Now that we are in the dead of winter, the wind is howling, and the snow is flying, it might be a good time to think about installing a windbreak or restoring an existing one. Your need for a windbreak is measured by expected benefits.
For humans, windbreaks can provide an effective snow barrier, an improved farmstead working environment and up to 40% in heat-energy savings.
For crops, windbreaks offer protection from moisture loss and hot, drying winds. Crop yields may drop right next to windbreaks, and yields generally decrease at distances of about two to 10 times windbreak height. However, this area can be utilized by planting grasses or legumes.
Windbreaks benefit livestock through shelter, improved feed efficiency and reduced death, particularly in open areas. Wildlife habitat and food sources can be created, as well.
Once you have decided to plant a windbreak, here is a basic checklist to follow:
• Locate the windbreak where it will be most effective.
• Allow enough space for plants.
• Select tree and shrub species suitable for your site and soil types.
• Prepare the site, and fence areas accessible to livestock.
• Plan for adequate labor and equipment for planting.
• Protect young seedlings once they are planted.
• Provide proper long-term windbreak management.
Location, location, location! Since prevailing Illinois winter winds are northerly and northwesterly, the windbreak should be oriented along the north and west sides of your property. Windbreak efficiency is usually six times out from the height of the trees. Drifting snow will pile up at a distance one to three times the tree height. Keep windbreaks at least 100 feet from buildings and feedlots. Windbreaks can be U-, L- or E-shaped, and do not have to be in straight lines. Avoid planting across old feedlots, manure piles or barnyard drainage, as evergreens do poorly in these locations.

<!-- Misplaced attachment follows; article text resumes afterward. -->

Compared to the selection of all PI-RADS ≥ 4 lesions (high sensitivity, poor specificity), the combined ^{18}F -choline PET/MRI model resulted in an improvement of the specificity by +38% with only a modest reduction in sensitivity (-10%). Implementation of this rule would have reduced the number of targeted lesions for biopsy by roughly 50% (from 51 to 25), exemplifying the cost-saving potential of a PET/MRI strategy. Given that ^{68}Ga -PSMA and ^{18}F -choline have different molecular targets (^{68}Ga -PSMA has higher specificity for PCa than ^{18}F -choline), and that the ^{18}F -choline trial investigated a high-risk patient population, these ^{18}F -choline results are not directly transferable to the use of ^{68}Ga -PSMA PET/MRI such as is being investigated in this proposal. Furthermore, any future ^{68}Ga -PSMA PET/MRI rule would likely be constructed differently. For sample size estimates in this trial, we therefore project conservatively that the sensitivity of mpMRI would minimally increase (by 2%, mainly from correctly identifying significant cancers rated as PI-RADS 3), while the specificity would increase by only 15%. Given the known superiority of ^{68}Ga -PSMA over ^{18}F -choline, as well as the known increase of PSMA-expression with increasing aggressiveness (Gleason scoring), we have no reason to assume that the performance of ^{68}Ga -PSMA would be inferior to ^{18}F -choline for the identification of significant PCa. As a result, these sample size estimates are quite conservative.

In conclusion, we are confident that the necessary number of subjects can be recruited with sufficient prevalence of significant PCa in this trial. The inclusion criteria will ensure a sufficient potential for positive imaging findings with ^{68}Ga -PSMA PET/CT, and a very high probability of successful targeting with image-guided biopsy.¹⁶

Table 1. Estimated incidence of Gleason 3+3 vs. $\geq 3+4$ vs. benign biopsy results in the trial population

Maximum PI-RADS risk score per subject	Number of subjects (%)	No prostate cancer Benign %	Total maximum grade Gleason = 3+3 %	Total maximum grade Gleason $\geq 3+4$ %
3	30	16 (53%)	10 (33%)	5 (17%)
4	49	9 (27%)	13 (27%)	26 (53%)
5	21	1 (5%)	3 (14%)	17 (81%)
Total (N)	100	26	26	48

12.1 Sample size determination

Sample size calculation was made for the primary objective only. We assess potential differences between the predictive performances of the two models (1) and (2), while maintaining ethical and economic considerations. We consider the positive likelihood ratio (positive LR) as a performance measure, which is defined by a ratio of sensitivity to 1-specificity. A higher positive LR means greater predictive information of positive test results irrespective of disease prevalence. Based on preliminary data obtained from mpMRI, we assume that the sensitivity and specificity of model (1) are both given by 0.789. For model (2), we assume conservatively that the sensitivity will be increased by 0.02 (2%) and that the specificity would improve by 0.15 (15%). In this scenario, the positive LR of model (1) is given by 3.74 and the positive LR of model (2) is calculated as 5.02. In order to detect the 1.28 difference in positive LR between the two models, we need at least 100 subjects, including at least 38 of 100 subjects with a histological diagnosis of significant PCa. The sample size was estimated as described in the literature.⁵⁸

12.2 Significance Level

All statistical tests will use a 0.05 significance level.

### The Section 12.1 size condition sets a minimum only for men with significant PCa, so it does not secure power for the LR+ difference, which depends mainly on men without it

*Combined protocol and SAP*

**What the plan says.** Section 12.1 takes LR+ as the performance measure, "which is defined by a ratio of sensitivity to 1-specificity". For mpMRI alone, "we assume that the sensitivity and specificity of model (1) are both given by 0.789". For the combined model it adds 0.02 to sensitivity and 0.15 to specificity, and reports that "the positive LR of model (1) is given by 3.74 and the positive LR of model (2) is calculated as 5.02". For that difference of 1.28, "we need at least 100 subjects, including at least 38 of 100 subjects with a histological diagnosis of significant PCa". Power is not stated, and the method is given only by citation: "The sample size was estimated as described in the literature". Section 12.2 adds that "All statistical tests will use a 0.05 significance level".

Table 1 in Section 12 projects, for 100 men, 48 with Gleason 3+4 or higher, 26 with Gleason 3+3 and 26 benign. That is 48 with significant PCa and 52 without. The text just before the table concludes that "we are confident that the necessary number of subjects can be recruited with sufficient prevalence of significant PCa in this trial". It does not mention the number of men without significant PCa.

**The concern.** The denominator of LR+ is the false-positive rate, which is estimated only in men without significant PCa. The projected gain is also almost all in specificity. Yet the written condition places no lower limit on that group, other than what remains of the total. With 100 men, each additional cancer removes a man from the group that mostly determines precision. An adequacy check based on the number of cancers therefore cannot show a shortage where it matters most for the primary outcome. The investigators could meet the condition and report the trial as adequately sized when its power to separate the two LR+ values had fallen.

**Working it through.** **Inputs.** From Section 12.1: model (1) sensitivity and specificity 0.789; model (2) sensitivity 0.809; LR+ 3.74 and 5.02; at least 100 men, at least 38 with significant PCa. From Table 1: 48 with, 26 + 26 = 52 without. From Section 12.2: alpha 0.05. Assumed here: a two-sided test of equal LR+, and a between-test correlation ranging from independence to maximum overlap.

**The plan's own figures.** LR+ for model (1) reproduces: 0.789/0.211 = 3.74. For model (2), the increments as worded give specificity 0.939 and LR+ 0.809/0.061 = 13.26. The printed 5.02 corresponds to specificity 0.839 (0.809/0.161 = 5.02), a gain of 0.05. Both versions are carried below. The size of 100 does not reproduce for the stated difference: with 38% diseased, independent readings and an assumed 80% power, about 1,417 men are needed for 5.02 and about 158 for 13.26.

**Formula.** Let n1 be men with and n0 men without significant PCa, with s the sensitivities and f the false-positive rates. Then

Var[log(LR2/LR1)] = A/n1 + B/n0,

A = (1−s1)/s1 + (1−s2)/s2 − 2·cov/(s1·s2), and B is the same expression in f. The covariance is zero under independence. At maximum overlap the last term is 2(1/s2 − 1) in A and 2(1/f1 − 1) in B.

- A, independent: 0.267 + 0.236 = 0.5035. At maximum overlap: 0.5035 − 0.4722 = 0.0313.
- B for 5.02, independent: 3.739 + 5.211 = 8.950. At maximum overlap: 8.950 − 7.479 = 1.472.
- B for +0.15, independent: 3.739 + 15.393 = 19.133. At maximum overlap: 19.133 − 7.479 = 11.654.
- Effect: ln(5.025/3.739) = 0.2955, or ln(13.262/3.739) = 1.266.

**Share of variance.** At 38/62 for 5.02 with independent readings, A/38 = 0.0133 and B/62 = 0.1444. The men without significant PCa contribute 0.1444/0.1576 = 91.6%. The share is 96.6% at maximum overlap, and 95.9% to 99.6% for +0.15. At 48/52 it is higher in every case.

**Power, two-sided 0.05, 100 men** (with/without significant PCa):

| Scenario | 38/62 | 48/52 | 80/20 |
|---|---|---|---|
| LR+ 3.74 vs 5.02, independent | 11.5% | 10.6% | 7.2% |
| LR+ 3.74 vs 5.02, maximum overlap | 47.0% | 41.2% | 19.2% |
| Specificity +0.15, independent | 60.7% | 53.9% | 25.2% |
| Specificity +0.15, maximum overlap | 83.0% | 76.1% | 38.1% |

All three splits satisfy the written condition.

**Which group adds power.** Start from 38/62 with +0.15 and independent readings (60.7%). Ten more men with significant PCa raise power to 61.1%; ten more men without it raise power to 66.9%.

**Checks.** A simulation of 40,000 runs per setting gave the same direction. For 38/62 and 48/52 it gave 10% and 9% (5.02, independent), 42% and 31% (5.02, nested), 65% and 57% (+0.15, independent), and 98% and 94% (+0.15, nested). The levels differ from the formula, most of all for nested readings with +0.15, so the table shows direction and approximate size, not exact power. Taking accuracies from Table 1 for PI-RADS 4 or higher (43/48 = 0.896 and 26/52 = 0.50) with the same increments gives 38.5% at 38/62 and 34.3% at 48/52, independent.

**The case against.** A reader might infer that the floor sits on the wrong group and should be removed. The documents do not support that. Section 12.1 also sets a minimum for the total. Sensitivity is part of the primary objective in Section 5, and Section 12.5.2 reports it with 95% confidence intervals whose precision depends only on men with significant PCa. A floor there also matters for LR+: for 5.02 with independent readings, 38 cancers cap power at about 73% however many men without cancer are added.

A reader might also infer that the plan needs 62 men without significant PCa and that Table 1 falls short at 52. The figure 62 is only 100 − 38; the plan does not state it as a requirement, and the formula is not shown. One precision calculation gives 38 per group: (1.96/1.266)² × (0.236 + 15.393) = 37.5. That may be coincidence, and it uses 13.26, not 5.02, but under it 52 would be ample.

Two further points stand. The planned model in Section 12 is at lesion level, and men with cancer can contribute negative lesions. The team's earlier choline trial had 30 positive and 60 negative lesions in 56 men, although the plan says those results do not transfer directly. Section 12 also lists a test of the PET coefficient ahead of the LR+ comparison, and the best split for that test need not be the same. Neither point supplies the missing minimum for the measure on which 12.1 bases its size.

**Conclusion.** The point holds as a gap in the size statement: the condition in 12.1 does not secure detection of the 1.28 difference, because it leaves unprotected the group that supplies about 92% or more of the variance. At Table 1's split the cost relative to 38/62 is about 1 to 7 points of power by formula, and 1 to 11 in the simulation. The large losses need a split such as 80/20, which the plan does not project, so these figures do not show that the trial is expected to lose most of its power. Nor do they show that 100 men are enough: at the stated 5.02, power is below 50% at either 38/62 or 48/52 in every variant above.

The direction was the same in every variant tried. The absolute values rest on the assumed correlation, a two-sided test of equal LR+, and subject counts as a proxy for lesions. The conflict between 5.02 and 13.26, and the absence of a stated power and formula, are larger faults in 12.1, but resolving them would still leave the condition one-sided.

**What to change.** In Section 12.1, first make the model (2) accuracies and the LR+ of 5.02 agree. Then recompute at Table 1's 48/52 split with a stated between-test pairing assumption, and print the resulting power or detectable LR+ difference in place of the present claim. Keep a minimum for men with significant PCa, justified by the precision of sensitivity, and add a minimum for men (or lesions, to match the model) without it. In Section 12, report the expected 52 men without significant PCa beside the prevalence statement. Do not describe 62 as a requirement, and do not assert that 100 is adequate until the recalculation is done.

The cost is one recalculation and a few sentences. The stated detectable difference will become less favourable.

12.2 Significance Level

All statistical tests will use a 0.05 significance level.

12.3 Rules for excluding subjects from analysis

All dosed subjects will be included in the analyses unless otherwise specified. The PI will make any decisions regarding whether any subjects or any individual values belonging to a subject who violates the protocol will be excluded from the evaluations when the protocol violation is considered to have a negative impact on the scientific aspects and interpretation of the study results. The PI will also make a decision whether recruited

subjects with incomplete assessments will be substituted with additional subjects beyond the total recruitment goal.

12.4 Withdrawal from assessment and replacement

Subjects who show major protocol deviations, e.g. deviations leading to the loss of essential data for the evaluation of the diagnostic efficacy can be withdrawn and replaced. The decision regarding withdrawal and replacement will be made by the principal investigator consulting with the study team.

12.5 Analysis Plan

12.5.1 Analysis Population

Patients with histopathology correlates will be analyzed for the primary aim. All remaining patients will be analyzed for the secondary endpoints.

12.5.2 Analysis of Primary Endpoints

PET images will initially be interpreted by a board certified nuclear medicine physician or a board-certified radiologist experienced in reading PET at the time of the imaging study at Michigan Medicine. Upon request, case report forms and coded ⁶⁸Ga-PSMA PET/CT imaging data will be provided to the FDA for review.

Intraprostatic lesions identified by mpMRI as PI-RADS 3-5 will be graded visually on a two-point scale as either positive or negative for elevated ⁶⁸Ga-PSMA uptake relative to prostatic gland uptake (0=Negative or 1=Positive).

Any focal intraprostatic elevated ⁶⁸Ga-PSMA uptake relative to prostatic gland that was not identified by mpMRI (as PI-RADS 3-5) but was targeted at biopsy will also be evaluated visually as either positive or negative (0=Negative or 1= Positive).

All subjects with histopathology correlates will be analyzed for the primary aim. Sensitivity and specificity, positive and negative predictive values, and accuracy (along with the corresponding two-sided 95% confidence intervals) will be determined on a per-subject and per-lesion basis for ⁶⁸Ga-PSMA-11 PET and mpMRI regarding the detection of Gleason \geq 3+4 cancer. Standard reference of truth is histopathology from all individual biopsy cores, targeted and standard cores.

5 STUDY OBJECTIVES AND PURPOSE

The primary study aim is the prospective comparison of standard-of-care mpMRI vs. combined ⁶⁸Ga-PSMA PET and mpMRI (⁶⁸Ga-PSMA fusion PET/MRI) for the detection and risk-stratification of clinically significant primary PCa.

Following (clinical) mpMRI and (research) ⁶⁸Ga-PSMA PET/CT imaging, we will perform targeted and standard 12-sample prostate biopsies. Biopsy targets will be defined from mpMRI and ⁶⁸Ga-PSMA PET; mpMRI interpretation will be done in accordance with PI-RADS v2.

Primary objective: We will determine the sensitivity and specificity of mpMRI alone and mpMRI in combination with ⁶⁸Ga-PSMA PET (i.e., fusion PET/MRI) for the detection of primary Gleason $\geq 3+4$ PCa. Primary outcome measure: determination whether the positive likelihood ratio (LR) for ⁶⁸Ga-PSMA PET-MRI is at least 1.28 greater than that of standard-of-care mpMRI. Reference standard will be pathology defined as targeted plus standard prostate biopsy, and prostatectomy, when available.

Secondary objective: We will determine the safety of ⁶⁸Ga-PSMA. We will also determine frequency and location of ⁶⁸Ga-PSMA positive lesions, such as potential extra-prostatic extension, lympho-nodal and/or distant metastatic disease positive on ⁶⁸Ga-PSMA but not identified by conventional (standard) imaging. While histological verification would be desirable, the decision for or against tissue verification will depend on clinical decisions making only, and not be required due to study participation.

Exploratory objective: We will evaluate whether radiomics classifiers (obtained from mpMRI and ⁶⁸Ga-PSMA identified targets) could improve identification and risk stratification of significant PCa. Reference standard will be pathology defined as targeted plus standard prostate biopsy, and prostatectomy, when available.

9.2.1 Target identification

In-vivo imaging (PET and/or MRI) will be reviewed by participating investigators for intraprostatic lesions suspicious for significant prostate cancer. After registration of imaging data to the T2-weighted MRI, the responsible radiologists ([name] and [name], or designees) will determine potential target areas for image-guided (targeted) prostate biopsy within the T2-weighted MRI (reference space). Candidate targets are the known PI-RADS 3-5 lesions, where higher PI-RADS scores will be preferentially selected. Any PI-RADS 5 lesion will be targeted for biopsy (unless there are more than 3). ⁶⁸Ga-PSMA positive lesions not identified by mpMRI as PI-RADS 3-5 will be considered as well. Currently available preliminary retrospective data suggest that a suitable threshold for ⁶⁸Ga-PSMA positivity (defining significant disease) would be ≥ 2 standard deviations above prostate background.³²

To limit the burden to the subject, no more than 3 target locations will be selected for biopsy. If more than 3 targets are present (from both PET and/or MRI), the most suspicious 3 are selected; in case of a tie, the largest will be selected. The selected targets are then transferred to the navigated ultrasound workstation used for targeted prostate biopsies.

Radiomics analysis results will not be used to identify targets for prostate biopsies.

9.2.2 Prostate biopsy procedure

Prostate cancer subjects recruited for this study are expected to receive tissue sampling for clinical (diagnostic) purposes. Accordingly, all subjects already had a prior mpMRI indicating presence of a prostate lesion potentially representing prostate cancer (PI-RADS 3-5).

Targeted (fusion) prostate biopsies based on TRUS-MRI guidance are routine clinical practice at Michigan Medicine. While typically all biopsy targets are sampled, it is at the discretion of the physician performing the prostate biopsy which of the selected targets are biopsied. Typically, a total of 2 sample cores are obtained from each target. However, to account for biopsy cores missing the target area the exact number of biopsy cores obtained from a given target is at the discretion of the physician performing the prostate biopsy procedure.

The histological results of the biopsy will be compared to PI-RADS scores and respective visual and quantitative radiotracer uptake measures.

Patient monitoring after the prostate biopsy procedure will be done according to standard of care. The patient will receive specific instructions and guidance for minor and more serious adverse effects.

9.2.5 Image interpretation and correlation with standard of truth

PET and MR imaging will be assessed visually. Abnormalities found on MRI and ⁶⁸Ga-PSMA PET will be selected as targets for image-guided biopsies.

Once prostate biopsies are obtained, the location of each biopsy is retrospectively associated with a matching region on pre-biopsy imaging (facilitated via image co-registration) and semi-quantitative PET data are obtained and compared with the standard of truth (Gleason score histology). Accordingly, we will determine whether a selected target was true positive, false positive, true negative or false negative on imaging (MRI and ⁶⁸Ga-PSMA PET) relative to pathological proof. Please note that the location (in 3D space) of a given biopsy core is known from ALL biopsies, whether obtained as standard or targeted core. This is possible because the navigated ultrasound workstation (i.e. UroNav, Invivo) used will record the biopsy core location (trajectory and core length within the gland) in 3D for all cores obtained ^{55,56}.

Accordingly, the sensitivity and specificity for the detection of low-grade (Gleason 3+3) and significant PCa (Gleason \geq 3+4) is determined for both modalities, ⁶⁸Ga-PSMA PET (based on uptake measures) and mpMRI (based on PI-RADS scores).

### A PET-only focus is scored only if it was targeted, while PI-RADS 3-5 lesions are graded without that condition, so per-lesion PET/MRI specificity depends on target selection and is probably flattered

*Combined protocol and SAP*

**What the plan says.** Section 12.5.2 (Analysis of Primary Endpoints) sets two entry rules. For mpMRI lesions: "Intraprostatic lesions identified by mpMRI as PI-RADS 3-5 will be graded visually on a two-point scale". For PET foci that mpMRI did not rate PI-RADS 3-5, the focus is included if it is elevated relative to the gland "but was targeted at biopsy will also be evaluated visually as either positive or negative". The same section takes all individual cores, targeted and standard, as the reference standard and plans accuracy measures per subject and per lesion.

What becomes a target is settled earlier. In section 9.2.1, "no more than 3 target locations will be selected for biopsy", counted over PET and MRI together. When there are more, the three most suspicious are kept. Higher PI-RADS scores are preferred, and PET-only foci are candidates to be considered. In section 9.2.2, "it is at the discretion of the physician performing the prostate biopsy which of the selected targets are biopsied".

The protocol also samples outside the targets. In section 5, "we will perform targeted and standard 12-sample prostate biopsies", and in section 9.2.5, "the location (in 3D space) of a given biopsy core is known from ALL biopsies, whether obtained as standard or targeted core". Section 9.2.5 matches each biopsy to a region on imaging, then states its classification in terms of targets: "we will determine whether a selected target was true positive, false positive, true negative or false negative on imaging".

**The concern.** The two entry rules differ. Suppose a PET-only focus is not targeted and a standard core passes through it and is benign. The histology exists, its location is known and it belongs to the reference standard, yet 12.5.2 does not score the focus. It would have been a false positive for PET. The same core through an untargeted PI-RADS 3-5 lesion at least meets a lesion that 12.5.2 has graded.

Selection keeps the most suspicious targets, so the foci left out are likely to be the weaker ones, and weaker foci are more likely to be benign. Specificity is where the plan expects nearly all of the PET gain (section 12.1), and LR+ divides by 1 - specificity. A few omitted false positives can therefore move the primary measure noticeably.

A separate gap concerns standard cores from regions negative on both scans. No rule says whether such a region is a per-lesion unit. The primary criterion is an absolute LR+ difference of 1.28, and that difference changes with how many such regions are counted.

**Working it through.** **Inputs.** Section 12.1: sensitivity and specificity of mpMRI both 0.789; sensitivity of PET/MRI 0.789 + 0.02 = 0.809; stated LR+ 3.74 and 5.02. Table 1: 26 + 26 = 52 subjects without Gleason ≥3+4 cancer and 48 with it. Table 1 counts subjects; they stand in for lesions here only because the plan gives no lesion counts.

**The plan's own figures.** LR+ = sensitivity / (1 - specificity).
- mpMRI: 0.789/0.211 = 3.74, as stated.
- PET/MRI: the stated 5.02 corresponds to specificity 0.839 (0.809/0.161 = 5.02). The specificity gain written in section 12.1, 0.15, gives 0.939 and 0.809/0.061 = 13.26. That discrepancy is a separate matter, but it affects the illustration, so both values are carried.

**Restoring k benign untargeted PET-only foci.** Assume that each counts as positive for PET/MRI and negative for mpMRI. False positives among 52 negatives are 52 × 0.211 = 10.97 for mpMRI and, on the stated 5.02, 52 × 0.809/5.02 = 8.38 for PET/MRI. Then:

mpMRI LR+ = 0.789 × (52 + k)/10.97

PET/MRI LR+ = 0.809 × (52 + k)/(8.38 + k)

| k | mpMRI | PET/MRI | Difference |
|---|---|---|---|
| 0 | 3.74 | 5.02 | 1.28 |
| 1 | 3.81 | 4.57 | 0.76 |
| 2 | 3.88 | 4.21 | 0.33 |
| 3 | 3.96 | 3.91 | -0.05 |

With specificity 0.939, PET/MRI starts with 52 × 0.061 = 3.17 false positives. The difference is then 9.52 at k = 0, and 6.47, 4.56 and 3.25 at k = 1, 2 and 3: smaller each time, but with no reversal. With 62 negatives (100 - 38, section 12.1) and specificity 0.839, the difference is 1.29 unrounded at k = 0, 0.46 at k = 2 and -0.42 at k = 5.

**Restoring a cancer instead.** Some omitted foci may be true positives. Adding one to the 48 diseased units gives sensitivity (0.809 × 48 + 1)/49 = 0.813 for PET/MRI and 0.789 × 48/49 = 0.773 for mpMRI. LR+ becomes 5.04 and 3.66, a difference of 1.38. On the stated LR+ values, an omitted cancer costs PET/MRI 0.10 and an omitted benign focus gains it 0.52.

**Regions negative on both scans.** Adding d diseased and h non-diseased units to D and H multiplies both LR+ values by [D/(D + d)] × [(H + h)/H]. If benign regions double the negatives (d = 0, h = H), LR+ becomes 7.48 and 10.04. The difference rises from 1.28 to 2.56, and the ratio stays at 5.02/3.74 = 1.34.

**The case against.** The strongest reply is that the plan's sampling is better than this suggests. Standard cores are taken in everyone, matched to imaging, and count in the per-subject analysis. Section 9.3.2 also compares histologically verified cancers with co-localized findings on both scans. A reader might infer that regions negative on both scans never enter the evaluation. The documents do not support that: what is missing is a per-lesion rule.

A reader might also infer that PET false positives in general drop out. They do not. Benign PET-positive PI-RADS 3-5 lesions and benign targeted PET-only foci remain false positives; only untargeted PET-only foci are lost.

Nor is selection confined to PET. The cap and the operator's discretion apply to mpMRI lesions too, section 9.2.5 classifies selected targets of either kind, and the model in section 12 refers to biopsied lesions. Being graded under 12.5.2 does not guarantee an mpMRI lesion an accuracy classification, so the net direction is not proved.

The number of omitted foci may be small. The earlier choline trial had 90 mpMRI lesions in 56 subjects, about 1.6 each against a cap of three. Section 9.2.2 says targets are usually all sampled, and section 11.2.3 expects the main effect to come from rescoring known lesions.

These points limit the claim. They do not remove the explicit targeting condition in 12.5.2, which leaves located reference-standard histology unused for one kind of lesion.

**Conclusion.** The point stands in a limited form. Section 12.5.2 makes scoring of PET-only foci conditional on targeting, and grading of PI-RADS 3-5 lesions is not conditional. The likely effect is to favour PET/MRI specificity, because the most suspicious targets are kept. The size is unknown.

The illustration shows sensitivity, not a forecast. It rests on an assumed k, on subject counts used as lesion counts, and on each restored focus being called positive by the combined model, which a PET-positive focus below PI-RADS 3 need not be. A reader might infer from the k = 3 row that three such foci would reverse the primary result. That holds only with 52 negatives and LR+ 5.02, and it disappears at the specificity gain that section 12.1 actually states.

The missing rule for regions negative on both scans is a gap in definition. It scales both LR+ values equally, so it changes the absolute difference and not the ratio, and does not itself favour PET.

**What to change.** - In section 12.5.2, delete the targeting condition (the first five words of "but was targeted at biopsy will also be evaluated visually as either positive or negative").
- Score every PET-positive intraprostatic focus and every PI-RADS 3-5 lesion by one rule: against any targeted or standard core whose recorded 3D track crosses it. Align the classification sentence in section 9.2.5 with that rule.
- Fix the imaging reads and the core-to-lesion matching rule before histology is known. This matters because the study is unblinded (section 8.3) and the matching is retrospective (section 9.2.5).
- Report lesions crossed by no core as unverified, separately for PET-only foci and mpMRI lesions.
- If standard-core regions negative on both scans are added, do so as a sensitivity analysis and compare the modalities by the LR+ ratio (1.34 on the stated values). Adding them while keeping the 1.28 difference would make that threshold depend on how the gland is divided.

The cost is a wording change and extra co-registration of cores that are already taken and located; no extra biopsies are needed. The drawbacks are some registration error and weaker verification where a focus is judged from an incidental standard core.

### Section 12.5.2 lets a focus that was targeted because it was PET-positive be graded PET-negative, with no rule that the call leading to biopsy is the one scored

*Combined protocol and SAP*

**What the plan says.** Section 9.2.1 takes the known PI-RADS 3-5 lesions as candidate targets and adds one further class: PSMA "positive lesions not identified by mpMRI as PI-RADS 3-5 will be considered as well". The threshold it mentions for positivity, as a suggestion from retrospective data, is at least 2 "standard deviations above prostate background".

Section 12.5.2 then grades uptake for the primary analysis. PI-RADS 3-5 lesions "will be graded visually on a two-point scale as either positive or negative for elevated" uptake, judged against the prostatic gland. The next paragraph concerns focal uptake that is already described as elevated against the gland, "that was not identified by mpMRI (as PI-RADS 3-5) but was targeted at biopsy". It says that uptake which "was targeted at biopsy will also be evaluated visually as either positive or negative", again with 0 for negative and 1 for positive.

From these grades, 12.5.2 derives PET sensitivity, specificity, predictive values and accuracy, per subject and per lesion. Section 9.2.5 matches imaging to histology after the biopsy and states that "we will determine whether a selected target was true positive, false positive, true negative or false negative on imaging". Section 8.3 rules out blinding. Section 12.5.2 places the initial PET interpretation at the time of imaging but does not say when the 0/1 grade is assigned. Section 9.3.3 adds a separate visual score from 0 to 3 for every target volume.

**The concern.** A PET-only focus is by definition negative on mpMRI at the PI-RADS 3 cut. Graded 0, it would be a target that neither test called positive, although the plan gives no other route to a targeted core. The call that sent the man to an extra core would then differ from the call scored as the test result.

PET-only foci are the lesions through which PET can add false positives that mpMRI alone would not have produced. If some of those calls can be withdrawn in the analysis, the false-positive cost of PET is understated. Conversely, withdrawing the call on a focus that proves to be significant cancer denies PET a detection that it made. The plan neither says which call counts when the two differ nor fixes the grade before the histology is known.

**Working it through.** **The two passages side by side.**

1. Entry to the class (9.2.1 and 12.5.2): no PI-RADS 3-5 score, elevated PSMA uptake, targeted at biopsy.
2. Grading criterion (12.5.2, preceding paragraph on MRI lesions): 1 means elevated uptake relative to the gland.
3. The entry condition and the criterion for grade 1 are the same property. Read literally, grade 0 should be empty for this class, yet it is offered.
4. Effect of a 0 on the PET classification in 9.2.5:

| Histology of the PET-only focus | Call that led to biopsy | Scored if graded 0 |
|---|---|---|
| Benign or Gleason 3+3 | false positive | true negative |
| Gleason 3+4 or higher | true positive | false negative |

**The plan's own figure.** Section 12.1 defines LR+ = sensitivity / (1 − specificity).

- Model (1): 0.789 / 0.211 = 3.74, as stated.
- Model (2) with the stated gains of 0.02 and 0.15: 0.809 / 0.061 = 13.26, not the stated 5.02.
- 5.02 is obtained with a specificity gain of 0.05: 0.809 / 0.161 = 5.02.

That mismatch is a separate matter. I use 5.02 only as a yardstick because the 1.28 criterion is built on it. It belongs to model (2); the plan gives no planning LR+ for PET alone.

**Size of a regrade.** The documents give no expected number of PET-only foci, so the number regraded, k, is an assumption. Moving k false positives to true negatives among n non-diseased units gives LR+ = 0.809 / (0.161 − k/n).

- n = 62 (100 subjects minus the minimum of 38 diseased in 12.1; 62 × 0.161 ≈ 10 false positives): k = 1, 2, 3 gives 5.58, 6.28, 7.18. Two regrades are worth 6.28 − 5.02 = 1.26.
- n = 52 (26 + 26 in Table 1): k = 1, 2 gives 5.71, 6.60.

Plant a variety of species to guard against pest and disease outbreaks, and foliage density at different heights (deciduous versus evergreens), longevity, and degree of downwind protection. Young trees and shrubs provide lower levels of density, and old, tall trees give greater protection farther out. Evergreens, being dense, provide benefits year-round. Evergreens and deciduous trees should be planted in rows at least 15 to 30 feet apart to make sure the deciduous species do not shade out the evergreens, and to allow for room for maintenance equipment.
Typically, five rows of trees make an effective windbreak, starting with a row of dense shrubs, three rows of trees and a fifth row of flowering shrubs. If space is limited, stagger your planting and use fewer rows with less crowding. Even two rows of evergreens can provide protection. For a list of tree and shrub species for your specific needs and location, consult your local Extension office.
Site preparation is also important. For good plant survival, remove all competing vegetation in the fall prior to spring planting. Plow and disk the area for good soil preparation, as long as soil erosion is not a major issue. Plan to control competing vegetation for at least three years after planting. Once your plants arrive, keep them moist and cool, and plant as soon as possible. Do not let the plants or roots dry out. Avoid planting in dry soil, and plant with a planting machine, shovel or tree planting bar. If possible, keep the plants watered during dry spells to encourage root growth and establishment. You may also need to protect young trees from deer browse the first few years.
With a little planning, you can design and establish an effective and efficient windbreak, which is good to have on those cold, blustery winter days.
Miller is a horticulture professor at Joliet Junior College in Joliet and a senior research scientist in entomology at The Morton Arboretum in Lisle. Email your tree questions to him at email@example.com.